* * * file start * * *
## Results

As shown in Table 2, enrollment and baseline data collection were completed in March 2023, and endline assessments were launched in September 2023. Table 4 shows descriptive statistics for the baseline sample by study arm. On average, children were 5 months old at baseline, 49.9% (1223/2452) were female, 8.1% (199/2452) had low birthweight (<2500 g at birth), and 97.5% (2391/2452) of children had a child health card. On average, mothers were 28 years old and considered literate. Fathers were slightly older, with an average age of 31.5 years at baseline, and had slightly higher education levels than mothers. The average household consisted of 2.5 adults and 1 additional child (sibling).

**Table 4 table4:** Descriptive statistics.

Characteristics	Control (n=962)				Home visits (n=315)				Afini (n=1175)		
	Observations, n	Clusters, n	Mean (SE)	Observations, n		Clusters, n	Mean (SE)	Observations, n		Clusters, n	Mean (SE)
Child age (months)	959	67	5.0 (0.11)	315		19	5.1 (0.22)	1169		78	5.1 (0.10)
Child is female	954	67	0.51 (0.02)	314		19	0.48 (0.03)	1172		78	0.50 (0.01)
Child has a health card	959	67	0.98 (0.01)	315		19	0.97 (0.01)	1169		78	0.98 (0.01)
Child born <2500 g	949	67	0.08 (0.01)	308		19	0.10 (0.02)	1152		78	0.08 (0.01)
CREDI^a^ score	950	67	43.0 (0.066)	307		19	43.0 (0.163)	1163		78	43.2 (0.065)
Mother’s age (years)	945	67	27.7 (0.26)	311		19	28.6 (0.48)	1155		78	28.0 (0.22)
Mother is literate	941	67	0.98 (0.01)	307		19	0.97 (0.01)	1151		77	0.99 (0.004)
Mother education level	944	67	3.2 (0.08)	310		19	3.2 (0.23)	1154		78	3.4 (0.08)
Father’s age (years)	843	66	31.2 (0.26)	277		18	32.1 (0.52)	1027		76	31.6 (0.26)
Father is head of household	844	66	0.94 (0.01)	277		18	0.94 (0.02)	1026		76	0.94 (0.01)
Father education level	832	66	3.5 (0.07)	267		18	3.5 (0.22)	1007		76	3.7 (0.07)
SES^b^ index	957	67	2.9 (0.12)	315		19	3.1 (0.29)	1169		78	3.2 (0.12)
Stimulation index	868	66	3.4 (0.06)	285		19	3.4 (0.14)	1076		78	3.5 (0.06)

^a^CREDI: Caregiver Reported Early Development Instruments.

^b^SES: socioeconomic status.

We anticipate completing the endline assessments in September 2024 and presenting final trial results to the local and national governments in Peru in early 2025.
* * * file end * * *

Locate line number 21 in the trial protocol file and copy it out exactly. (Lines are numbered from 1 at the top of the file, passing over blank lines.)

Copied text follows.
We anticipate completing the endline assessments in September 2024 and presenting final trial results to the local and national governments in Peru in early 2025.